Scuba diving at sixty-something – or you can’t talk underwater. 

Musings of an older-born

I’m a water baby. If you believe in astrology, it’s because I’m an Aquarian. But I think it’s because I grew up around beaches. Anecdotally, I was swimming before I was walking. A chubby bottle-fed child of the fifties, I was content to sit and observe the world go by. In some ways, nothing has changed. But my father  was a swimmer  and a surfer, and an early photo shows me at the Spit Baths, grinning happily, held by my Dad and supported by a blow-up whale with a ring in it. The photo is black and white, but I can clearly remember the pink of the whale.

Sundays were spent at the baths or Freshwater beach, and although I never swam competitively, I loved the allure of the water; the feeling of support and the washing away of all the clumsiness of land-based activities.  I even caused my mother…

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Mangoes and summer

My father used to say said that the only way to eat a mango was in the bath. But manoeuvring his 183 cm, 140 kg frame in and out of the bath in a narrow bathroom was difficult, if not impossible, let alone with a mango in one hand. So he had to find another method.  I remember him leaning over the balcony, chest bare with a towel wrapped firmly around his waist, mango juice dripping down his arms and on to the grass below, grinning as he relished  mouthful after mouthful.

Mangoes were a treat in  Sydney in the the fifties. Their season was short, and like cherries but rarer, they were closely associated with Christmas and holidays. As far as I recall, there was only one species – Kensington Pride, which remains my favourite, its rich, sweet,  cloying  flavour almost too good to be natural. You feel almost guilty for enjoying it.

Some sixty years later, the season is longer, there are more species to choose from, and we have learned to peel the fruit and slice the cheeks  to make eating easier. Though I must confess that after neatly slicing the fruit, for myself or to share, I can’t resist  chewing the last of the fruit off the pip, knowing that it will end in mango fibres stuck fast between my teeth.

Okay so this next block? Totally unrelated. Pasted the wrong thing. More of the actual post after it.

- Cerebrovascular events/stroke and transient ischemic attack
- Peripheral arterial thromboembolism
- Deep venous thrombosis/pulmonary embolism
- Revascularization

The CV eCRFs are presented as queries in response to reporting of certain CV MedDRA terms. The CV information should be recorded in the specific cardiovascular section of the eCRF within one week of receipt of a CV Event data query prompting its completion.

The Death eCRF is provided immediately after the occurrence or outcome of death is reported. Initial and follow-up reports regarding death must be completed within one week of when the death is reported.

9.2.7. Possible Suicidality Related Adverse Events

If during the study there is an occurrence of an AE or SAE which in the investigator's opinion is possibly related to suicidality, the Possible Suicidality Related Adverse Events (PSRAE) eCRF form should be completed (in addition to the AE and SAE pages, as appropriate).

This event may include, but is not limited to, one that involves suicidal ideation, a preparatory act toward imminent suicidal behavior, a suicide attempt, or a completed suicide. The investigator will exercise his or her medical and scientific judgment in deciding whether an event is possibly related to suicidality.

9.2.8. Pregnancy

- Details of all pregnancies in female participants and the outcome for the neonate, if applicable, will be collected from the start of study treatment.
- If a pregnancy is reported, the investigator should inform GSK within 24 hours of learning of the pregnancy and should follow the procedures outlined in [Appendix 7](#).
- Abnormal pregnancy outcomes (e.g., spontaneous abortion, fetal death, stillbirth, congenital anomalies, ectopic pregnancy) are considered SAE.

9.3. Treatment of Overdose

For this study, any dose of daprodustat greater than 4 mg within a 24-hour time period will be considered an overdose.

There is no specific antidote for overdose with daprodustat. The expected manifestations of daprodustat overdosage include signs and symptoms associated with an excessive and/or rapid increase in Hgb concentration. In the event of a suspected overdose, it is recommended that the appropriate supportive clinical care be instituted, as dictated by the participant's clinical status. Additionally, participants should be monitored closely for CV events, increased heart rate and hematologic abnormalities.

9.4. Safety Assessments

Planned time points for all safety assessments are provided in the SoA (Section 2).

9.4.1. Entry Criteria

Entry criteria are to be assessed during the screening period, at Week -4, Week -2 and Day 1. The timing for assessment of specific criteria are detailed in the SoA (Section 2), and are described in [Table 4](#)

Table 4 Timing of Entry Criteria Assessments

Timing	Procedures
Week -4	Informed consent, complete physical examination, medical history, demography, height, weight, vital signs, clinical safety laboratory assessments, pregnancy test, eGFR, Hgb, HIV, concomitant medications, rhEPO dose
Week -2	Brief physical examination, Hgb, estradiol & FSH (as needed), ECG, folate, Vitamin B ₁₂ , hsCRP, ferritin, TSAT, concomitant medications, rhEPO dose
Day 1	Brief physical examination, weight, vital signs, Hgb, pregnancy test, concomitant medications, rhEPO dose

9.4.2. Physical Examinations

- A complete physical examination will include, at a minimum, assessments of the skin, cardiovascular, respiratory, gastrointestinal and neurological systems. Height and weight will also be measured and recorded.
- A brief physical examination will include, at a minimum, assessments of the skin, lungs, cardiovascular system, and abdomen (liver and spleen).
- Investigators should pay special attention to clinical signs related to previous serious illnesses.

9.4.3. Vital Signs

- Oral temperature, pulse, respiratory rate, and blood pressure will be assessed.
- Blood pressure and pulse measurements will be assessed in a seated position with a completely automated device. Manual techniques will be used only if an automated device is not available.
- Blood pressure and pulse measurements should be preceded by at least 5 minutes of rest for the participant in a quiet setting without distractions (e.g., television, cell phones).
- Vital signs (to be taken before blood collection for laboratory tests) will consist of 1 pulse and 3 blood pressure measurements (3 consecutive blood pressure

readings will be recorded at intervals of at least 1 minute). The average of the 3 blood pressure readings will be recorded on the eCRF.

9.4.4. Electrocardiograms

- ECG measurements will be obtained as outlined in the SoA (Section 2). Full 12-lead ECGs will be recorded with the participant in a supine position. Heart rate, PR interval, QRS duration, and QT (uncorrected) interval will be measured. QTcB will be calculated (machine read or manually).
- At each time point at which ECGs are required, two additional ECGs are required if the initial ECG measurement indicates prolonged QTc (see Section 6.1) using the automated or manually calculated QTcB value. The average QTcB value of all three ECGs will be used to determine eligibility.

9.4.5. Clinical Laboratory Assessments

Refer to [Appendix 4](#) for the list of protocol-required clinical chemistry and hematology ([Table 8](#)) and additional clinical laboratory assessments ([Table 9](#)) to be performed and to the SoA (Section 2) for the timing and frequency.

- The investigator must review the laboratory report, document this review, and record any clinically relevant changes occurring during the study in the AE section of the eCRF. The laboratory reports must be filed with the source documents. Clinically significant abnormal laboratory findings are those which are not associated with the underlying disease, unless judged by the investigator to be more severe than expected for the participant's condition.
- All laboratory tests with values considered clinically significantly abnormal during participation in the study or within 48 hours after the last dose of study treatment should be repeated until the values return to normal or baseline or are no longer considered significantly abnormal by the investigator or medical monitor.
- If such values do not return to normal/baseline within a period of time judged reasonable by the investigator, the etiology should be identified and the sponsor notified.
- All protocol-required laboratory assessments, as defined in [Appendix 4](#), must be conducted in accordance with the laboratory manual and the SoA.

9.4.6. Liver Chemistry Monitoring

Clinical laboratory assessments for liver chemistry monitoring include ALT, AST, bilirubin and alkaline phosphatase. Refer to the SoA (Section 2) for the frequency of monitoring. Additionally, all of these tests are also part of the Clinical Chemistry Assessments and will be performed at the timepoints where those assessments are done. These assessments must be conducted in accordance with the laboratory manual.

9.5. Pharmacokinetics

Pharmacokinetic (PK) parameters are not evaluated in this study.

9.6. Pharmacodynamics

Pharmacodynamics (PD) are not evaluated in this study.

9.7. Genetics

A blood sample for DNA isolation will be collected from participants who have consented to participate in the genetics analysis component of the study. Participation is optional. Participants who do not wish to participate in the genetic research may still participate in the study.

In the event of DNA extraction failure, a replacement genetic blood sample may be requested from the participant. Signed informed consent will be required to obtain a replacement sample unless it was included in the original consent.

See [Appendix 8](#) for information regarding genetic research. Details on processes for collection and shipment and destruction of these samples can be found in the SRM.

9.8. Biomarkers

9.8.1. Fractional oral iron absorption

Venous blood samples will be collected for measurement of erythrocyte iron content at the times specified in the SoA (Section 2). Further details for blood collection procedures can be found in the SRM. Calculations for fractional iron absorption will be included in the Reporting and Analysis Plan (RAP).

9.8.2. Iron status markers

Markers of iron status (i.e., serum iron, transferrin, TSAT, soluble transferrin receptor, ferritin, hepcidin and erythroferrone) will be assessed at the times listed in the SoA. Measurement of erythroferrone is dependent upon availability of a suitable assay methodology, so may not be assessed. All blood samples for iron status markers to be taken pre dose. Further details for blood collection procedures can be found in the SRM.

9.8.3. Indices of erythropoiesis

As we became more sophisticated, and canned mangoes became available, we discovered new things to do with mangoes.  In the sixties we made mango mousse, in the seventies it was mango smoothies and in the seventies mango mayonnaise was the height of culinary style. Today we are blasé about mangoes, using them carelessly in salads and desserts, in Thai cooking, and, I learned today, even in fruit cakes and Christmas puddings. And bottled orange and mango juice was readily available before juice bars sprang up everywhere. But tasting the first mango of summer remains an experience to be anticipated and treasured every year.

You have to be careful not to buy them too early. Growers are keen to get them into the markets before they have that rich, ripe taste. So I wait until the price comes down a bit, using that as indicator of readiness. after watching for a couple of weeks, I finally bought my first two mangoes this summer. They both had a tinge of green, one more so than the other so they would ripen sequentially.  I have been watching them ripen slowly day by day, sniffing them carefully and pressing them ever so gently to assess their readiness. All part of the ritual of the first mango of summer.

And today was THE day. The first mango was ready. No bath or balcony needed, I peeled and sliced and added it to my muesli, the aroma released as the knife pierced the flesh evoking memories of childhood. (And yes, I did chew the pip.) as I tasted the fruit and felt the juice I my mouth, memories came flooding back. Memories of summer holidays, of Christmas days, of heat and sunburn and sand between the toes. Memories of buying one mango a summer when that was all I could afford. Memories of fruit platters at work Christmas parties where only the first lucky few manged to grab a piece of mango. And memories of family.

There’ll be another mango tomorrow, and on many days between now and the end of summer. But none will taste as good as this morning’s first mango of summer.

Writing for fun


I’ve always loved words. In the days before pre-school I learned to read by osmosis, and was sent to school in term 3 at the age of 4 3/4. The enforced repeating of kindergarten at the beginning of the following year did nothing for my social skills. And in those days, when learning was by rote, teachers did not take kindly to shy kids who were the best reader in the class.

Despite, or because, of my ongoing nerdiness, I loved school – well, the learning bit. Making and keeping friends was harder, not to mention playing sport. Why didn’t anyone tell me that if I didn’t shut my eyes whenever a ball came towards a me, I’d have a better chance of hitting/ catching it as appropriate?

So I kept playing with words, usually managing  to get something published in the annual school magazine. I was envious of those who got detention, because instead of being given lines to write, they were encouraged to write  stories. Of course, it never occurred to me that I could still write the stories without getting the detention.